On Monday, October 24, 2011, the nine-member South Korean female pop group, So Nyuh Shi Dae or Girls' Generation held their first fan meeting in the United States organized by Soshified.com at the Best Buy Theater in Times Square.
At the SMTownLiveNY concert, the night before Girls' Generation, along with Kangta, BoA, TVXQ, Super Junior, SHINee and f(x) performed their hit songs to a sold-out Madison Square Garden Arena. The home of the Knicks was transformed into the familiar SMTown concert arena with the Y-shaped stage extending out into the mosh pit. The producer of their new hit single, The Boys, Teddy Riley was in attendance at the concert, and during our conversation, he wondered aloud whether anyone ever expected that a K-Pop concert in New York would sell out at Madison Square Garden. Teddy had a huge smile on his face and one could feel a sense of pride in the SM artists and the hard work it took to put together a successful concert. GG enthusiastically performed The Boys at the concert, and this was a prelude to their performance at the intimate gathering at Best Buy Theater the following day.
Soon the girls performed The Boys. The fans were chanting along and cheering for the girls. It was easy to see and hear the happiness from the fans, and the girls responded in kind. The fans were most enthusiastic when the bridge of the song, "I wanna dance right now..." was sung. Many had memorized the song already and were singing along.
After this performance, the girls introduced themselves to the fans. As the MC began to speak and told the girls just how much their fans love them through a slideshow, the audience noticed Taeyeon wiping her face with her hand. The fans let out a collective "We love you Taeyeon" to let her know she could feel okay crying here. Tiffany then said that GG had worked very hard on the album The Boys and are really overwhelmed by the love they are receiving from U.S. fans.
At the end of the event, the MC mentioned to GG that the audience had a gift for them - cupcakes from Magnolia's Bakery and a song. The audience broke out into song, the chorus from GG's debut single Into the New World and the girls joined in. After they sang with the fans, they said thank you and waved at everyone.
It's been tried before. It seems easy to dismiss the potential for success of K-Pop in the U.S. when one considers that Girls' Generation are not the first to debut in the largest music market in the world. Artists, including, BoA and the Wonder Girls have debuted in the U.S. and have not experienced similar success as they did in Korea. There is a healthy fear among GG fans that GG may not make it in the U.S. without, at minimum working with producers and musicians that are well-respected in the U.S. music industry. Also, GG has to be carefully managed in order to capitalize on the enthusiasm about and interest in their K-Pop and in the girls themselves.
The U.S. music market is big and fickle. Success in the U.S. market depends on many intangibles including the mood of American teenagers. The girls are personable and show enthusiasm to their fans when they perform. They are beautiful and well styled. They have a concept that works well in the U.S. They have chosen to debut here with a simple pop song that may appeal to many American teens and tweens.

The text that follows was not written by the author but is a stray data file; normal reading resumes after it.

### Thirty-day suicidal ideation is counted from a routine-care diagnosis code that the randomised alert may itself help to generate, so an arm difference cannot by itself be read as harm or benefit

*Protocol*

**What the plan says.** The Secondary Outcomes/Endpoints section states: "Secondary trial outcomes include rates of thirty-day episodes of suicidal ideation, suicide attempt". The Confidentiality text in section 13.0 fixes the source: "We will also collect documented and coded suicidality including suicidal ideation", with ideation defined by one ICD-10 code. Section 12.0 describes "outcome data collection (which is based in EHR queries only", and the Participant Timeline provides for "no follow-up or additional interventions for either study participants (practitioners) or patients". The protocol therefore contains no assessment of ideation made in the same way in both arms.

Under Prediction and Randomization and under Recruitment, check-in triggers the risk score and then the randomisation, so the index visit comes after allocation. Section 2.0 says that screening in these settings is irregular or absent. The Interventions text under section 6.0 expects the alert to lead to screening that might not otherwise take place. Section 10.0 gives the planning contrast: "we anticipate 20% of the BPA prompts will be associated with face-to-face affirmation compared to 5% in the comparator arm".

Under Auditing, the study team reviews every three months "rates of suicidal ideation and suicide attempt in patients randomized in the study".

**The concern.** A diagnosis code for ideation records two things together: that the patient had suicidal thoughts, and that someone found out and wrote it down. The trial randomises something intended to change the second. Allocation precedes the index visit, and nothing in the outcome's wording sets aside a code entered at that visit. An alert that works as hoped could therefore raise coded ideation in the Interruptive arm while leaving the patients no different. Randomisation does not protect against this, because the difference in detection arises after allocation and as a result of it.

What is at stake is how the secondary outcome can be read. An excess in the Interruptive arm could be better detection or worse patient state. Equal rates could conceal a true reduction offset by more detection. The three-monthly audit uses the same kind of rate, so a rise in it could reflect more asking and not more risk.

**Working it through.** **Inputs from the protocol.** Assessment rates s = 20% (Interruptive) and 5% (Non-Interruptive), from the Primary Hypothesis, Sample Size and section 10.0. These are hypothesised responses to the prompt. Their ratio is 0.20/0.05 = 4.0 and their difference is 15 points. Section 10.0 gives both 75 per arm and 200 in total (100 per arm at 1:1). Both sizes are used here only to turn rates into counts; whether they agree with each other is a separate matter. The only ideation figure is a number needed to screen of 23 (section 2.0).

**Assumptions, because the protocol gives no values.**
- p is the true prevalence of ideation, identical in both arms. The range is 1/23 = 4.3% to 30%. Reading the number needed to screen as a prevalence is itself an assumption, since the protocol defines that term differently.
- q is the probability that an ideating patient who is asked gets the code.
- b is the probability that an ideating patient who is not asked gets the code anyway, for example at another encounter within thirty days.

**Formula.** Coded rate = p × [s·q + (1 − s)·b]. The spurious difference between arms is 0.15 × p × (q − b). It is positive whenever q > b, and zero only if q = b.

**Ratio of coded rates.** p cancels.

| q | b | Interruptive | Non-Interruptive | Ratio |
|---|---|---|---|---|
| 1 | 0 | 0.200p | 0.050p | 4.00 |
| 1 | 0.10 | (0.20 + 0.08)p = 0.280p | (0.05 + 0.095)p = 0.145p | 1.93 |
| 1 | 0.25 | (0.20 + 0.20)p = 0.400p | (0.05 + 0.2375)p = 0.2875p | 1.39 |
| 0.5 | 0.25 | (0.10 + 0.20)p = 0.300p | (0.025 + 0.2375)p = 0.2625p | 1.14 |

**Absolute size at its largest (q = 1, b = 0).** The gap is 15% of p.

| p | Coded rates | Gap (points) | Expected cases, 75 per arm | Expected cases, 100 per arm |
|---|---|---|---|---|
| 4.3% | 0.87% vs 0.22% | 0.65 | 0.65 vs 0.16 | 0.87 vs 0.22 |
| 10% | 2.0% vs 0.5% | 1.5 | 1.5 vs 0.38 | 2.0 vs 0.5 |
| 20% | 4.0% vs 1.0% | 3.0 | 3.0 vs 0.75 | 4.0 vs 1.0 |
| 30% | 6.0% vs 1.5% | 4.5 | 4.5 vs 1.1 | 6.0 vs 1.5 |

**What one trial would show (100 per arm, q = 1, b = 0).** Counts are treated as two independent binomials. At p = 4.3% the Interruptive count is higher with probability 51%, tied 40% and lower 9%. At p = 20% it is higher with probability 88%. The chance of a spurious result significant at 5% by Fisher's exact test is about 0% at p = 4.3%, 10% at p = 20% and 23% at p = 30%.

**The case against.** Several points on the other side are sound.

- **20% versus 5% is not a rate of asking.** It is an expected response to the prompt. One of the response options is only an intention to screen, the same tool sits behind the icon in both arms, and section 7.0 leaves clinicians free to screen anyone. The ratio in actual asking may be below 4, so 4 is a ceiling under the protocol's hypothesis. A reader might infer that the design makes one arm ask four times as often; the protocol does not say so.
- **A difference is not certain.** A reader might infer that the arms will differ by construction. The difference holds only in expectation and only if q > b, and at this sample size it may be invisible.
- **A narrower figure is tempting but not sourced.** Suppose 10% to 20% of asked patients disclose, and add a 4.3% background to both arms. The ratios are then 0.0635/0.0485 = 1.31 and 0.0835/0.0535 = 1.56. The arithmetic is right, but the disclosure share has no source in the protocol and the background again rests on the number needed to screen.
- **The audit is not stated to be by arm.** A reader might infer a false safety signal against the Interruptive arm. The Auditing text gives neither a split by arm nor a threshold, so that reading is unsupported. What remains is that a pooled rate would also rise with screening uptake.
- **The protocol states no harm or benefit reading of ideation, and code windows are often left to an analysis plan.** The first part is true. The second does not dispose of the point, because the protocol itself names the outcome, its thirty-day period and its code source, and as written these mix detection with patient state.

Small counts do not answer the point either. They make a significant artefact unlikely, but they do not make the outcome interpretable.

Their song The Boys is just as catchy as any American pop song and Teddy Riley's production gives the song a Britney Spears/Pussycat Dolls feel. Their performance, including their military attire is reminiscent of early Destiny's Child and the lyrics are easy to learn. The English is not perfect, but GG has time to polish their English skills.
To be sure, GG's or any artists success in any market is never guaranteed, but following up the debut with a huge concert like SMTown live was a great marketing move. SMTown served as a great advertising campaign for the girls and even got them on several screens in Times Square, and the New York Times reviewed the concert! I don't think other artists who debuted in the U.S. have had similar exposure.
Following their debut with the traditional K-Pop fan meeting was a great idea because it assures GG's core fanbase that they may be marketing themselves in the U.S., but their K-pop flavor will be preserved. The reason why K-Pop fans love, K-Pop is because it's not American Pop - it's similar, but there's something different about it. K-Pop idols get on crazy shows and act silly, play funny games, talk about their crushes, troll on Twitter, and in general they don't seem to spend a lot of time "pretending to be cool", and as a fan, I'd like to keep it that way.
Also, K-Pop outfits are pretty quirky - when artists aren't trying to be overly cute (see the video above that was playing on the MTV-K screen in Times Square). It'll be nice if this type of style, especially more edgy style like G-Dragon and TOP of Big Bang would be retained if K-Pop becomes anything close to mainstream.
Girls' Generation seem to desire success in the U.S., as do many other K-Pop artists, and with a lot of luck, and a ton of hard work, GG may just be the artist to create unprecedented crossover-appeal from Korea to find success in the U.S. I just hope they don't lose the qualities that make them so appealing to K-Pop fans.